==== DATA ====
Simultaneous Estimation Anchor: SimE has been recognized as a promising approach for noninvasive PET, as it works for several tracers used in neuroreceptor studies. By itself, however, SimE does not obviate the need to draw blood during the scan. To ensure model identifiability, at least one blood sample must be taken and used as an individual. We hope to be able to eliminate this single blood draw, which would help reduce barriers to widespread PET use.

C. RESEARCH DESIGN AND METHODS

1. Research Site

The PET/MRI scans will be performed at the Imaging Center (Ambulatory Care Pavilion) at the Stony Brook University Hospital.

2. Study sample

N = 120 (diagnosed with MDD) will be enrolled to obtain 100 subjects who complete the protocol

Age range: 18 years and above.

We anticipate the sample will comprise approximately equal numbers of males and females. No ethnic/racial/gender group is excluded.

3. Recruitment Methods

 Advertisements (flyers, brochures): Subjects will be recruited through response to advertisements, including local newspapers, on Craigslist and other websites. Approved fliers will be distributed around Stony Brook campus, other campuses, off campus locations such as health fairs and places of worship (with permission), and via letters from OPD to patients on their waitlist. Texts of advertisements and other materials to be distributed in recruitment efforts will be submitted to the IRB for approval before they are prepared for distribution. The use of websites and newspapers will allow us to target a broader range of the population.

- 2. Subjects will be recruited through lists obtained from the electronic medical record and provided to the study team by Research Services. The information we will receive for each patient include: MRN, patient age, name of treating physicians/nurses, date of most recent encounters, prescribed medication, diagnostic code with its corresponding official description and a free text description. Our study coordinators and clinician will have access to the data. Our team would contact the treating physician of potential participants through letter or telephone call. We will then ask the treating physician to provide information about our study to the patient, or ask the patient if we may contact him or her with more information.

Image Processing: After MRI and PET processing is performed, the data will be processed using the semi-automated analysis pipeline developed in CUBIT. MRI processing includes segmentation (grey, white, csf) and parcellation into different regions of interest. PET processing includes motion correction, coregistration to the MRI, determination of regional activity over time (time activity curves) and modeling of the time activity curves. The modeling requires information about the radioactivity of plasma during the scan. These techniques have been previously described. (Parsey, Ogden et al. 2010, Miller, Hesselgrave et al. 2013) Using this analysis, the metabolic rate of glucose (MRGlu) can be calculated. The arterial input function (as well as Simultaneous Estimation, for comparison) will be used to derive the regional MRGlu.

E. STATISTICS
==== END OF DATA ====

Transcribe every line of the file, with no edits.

Simultaneous Estimation Anchor: SimE has been recognized as a promising approach for noninvasive PET, as it works for several tracers used in neuroreceptor studies. By itself, however, SimE does not obviate the need to draw blood during the scan. To ensure model identifiability, at least one blood sample must be taken and used as an individual. We hope to be able to eliminate this single blood draw, which would help reduce barriers to widespread PET use.

C. RESEARCH DESIGN AND METHODS

1. Research Site

The PET/MRI scans will be performed at the Imaging Center (Ambulatory Care Pavilion) at the Stony Brook University Hospital.

2. Study sample

N = 120 (diagnosed with MDD) will be enrolled to obtain 100 subjects who complete the protocol

Age range: 18 years and above.

We anticipate the sample will comprise approximately equal numbers of males and females. No ethnic/racial/gender group is excluded.

3. Recruitment Methods

 Advertisements (flyers, brochures): Subjects will be recruited through response to advertisements, including local newspapers, on Craigslist and other websites. Approved fliers will be distributed around Stony Brook campus, other campuses, off campus locations such as health fairs and places of worship (with permission), and via letters from OPD to patients on their waitlist. Texts of advertisements and other materials to be distributed in recruitment efforts will be submitted to the IRB for approval before they are prepared for distribution. The use of websites and newspapers will allow us to target a broader range of the population.

- 2. Subjects will be recruited through lists obtained from the electronic medical record and provided to the study team by Research Services. The information we will receive for each patient include: MRN, patient age, name of treating physicians/nurses, date of most recent encounters, prescribed medication, diagnostic code with its corresponding official description and a free text description. Our study coordinators and clinician will have access to the data. Our team would contact the treating physician of potential participants through letter or telephone call. We will then ask the treating physician to provide information about our study to the patient, or ask the patient if we may contact him or her with more information.

Image Processing: After MRI and PET processing is performed, the data will be processed using the semi-automated analysis pipeline developed in CUBIT. MRI processing includes segmentation (grey, white, csf) and parcellation into different regions of interest. PET processing includes motion correction, coregistration to the MRI, determination of regional activity over time (time activity curves) and modeling of the time activity curves. The modeling requires information about the radioactivity of plasma during the scan. These techniques have been previously described. (Parsey, Ogden et al. 2010, Miller, Hesselgrave et al. 2013) Using this analysis, the metabolic rate of glucose (MRGlu) can be calculated. The arterial input function (as well as Simultaneous Estimation, for comparison) will be used to derive the regional MRGlu.

E. STATISTICS